This site has useful information in general and has links to wind maps of each state. Many countries have their own meteorological services and provide data to the public.
You can take that approximation and generalize by asking yourself questions: Are those websites generally accurate about what I feel the wind is? Is my location open on all sides so the wind can come through easily? Is my location in a geographical wind tunnel that accelerates the wind and makes it higher than the norm in my area?
Ultimately, the best solution is to invest a small amount of money and get data from a weather station. Look for one that produces a spreadsheet so that the data can be analyzed. The more often the weather station can take readings, such as every 10 seconds instead of every minute, the better. We do not make these weather stations. We simply recommend any of the reputable models that are in the price range of $100- 200 each. If you are building a wind farm involving megawatts, then you should approach one of the commercial testing services.
The standard is white. You can pay extra for the color options you want. You can specify another solid color from our list of standard colors on the inside, the outside, or both inside and outside for 250 dollars or Euros. Other colors and special designs require a custom quotation.
See the page www.flowerturbines.com/customers
You need a local installer. Our current default is to ship the turbine ready to install in a single or double assembly. The main job of your installer is to prepare the installation base, and the civil engineer to tell the installer how strong to make it. After physical installation, an electrician should make the electrical installation.
See the page www.flowerturbines.com/customers . Here is a summary of some important points. In most cases, you will connect your turbine directly to the utility grid, in which case you will receive an inverter. If you want to go off-grid and supply all your energy from wind or wind plus solar, you will need a battery system (not supplied), an off grid inverter, and a charge controller to connect the turbine to the batteries. If you already have a solar system with batteries, we need to give you a charge controller that fits your current battery voltage; email us the information when you purchase. If you want such as system and have not purchased it yet, we recommend batteries with minimum voltage setup of 48 volts. If you want to connect wind and solar panels to a new system with our turbines, let us know and we will supply you with a hybrid charge controller.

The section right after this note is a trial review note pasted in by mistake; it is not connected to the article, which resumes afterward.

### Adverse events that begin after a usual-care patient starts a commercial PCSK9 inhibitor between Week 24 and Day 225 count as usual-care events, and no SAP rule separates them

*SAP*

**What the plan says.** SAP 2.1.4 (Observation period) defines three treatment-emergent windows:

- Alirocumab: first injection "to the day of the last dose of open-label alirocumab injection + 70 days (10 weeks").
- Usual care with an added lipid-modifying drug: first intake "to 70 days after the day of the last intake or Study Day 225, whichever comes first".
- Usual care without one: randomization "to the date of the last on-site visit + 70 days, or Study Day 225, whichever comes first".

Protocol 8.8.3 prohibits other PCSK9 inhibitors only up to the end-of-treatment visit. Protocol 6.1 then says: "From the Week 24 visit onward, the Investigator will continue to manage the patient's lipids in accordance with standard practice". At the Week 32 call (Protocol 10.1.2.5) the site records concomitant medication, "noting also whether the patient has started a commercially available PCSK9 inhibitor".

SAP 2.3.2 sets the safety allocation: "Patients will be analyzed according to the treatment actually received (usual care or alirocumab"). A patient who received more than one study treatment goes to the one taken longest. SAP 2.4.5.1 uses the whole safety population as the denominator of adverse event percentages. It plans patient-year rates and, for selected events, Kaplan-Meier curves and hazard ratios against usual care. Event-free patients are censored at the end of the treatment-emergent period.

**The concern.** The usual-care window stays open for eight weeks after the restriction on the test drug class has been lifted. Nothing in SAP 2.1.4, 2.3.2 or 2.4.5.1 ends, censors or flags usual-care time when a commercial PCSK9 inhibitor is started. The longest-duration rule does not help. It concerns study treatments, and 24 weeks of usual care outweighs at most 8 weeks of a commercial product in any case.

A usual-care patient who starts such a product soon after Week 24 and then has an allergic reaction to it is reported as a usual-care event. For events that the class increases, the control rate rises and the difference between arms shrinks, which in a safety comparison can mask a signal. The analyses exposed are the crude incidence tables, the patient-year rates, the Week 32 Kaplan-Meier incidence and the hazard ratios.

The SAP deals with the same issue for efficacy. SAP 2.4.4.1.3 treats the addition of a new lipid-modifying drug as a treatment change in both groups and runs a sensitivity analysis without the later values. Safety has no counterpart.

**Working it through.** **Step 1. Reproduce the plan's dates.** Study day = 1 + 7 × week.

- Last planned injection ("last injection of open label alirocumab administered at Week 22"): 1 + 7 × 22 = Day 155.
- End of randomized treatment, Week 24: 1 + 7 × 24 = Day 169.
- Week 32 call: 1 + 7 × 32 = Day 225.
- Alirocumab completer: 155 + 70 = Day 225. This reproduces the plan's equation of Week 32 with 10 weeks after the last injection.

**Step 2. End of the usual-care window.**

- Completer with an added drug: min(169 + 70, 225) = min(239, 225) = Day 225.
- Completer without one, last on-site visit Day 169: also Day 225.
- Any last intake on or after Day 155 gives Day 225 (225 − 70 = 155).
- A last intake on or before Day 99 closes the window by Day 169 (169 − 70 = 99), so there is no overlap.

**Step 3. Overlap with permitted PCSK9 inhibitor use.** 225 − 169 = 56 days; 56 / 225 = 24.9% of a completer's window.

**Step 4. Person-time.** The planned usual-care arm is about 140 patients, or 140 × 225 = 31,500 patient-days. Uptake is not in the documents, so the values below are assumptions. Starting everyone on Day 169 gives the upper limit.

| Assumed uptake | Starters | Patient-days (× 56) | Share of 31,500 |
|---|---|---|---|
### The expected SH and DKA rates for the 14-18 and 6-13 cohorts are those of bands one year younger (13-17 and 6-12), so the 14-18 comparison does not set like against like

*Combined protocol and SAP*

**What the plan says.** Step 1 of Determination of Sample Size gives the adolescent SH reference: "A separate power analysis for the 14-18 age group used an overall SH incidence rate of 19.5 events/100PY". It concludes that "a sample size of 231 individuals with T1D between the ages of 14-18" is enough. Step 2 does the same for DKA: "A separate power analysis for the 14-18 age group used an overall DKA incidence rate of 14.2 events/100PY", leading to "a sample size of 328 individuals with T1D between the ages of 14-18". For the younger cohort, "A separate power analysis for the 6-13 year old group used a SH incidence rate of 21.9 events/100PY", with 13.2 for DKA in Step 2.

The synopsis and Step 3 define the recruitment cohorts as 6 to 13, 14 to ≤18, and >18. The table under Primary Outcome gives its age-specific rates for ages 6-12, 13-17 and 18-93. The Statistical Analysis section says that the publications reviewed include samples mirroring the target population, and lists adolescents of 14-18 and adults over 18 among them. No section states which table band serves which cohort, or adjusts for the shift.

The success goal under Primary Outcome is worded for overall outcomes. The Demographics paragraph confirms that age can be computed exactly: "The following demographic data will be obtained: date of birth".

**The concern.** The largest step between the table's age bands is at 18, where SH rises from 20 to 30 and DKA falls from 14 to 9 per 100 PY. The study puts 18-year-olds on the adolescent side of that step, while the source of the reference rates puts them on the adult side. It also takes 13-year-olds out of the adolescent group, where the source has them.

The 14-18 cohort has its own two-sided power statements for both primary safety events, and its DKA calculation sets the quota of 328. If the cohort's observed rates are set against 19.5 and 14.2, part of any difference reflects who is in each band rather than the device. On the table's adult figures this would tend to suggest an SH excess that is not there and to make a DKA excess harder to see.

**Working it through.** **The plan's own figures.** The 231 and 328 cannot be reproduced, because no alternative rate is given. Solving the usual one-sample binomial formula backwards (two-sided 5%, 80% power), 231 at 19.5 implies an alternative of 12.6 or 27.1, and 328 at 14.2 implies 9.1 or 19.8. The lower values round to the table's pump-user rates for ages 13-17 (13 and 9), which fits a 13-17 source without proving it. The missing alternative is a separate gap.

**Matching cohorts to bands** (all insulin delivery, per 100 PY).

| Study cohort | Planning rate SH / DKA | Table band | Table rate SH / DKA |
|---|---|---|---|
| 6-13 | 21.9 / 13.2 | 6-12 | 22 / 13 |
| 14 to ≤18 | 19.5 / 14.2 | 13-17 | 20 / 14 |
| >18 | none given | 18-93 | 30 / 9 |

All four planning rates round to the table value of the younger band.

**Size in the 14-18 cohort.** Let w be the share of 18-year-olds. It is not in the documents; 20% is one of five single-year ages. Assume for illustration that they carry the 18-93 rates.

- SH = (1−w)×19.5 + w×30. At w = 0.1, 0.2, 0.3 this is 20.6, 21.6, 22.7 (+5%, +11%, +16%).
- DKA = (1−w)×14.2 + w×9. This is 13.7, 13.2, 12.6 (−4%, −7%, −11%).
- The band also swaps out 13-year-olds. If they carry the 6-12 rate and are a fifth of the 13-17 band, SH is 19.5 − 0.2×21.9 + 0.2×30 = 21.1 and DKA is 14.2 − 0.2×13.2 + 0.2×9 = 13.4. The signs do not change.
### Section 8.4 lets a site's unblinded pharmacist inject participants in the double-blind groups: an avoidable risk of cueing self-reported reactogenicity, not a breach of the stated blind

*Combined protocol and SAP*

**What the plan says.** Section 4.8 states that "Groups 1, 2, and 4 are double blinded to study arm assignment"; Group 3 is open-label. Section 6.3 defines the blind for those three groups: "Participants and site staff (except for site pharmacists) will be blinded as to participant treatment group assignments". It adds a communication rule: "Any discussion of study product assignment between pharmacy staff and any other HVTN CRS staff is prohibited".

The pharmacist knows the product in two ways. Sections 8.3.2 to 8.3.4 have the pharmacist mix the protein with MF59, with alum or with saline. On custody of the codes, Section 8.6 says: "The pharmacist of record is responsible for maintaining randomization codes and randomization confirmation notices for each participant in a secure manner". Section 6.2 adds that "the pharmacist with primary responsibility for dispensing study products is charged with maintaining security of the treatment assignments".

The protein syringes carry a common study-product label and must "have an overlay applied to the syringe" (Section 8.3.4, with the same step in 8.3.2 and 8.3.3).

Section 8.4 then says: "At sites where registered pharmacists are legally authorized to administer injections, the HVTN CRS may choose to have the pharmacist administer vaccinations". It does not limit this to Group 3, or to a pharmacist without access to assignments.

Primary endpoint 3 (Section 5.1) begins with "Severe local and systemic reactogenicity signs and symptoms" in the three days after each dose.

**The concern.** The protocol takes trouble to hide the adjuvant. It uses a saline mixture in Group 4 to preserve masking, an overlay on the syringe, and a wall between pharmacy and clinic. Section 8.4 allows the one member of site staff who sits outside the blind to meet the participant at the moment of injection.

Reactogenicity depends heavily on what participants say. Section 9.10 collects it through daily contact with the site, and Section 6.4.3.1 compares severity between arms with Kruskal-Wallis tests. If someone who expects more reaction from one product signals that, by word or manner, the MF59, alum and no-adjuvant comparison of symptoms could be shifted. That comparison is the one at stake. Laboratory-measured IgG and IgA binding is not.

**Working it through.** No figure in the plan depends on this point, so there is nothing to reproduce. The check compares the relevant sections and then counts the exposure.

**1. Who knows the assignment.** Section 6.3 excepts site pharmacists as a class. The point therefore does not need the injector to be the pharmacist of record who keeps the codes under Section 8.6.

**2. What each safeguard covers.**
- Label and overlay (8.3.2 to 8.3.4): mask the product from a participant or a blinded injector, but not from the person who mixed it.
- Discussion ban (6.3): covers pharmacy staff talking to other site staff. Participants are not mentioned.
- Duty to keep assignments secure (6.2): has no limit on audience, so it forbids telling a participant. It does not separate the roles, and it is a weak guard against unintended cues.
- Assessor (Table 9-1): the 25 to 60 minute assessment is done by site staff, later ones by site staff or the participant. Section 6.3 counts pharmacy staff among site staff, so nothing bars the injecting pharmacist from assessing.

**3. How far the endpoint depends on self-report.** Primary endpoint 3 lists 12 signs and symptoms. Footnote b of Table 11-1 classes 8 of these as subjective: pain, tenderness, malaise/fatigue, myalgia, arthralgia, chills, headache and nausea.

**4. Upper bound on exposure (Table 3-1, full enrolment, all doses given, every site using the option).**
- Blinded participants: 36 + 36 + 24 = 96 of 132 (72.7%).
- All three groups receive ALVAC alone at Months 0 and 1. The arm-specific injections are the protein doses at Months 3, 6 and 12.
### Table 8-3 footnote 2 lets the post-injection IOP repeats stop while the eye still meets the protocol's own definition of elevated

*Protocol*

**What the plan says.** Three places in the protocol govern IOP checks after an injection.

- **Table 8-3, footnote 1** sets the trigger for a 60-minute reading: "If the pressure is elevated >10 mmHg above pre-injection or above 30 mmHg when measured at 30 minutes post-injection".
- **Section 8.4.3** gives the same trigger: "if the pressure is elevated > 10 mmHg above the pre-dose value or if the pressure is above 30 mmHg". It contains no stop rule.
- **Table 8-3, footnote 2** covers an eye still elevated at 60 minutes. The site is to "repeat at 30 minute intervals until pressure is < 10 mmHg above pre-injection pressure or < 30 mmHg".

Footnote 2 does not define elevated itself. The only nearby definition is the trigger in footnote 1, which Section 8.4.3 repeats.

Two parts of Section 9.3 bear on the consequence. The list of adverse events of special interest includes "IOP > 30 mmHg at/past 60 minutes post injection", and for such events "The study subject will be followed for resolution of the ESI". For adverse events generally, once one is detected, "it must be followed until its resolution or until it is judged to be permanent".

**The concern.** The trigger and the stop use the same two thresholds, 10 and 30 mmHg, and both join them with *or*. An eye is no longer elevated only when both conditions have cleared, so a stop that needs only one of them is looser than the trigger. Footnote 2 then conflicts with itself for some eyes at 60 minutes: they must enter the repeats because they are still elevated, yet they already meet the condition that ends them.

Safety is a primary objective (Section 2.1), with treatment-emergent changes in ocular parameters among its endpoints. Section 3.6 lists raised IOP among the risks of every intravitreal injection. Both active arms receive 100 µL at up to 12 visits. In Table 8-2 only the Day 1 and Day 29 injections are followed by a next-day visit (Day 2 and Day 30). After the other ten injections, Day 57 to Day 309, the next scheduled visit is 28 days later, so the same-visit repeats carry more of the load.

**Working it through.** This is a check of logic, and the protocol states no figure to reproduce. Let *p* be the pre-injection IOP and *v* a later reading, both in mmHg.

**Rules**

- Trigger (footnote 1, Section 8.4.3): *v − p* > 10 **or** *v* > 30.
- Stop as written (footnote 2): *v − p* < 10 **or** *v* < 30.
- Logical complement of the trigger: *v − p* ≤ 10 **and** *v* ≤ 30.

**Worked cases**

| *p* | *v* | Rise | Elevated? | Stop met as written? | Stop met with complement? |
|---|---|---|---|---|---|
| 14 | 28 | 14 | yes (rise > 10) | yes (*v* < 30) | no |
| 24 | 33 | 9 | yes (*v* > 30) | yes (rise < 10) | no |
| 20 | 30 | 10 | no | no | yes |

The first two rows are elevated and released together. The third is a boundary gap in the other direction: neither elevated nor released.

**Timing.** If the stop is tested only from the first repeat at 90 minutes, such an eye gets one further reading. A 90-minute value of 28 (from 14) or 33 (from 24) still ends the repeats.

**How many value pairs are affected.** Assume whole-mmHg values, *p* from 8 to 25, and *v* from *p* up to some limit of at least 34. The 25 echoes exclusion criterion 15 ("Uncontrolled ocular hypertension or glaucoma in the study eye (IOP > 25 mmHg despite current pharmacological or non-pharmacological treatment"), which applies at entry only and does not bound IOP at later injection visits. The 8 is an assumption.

In general, it is best to email us when you order and reference the order number. Information that will help us help you includes:
- Your location and how windy it is
- Your choice of on-grid or off-grid
- Whether you have or intend to get solar also, and if you do, what electronics you currently have, and what is the voltage of your batteries, if any
- Configuration of the planned location for the turbines with a simple map. Flat roof or slanted? Area available on the ground?
We offer 4 sizes. Most people ordering online will want the “residential” size, around 2.7 meters high and 1 meter in diameter, which is made for lighter roofs, or for the ground. In general, for strong roofs or the ground, we recommend the larger sizes for greater efficiency. For corporate sales of wind farms of more than 5, contact us by email.
We are allowing pre-ordering of turbines in order for you to reserve one you like and be the first in your area to have one.
The first served are those that buy a turbine outright.
The second served are those that reserve a turbine with a deposit. We will alert you when it is the time to top off your payment.
Pre-ordering and reservations are only for those turbines you reserve, not additional ones. As a reminder, you will get much more energy and cost-effectiveness from more than one at a time when grouped together in a cluster.
We try to solve all the issues of small wind turbines that could prevent them from being used in a tight environment, near people, and near and on buildings. As a starter, they must be quiet and pleasing to the eye.
This table shows some basic characteristics:
|Horizontal axis||30%+||High||Dangerous||3 meters per second|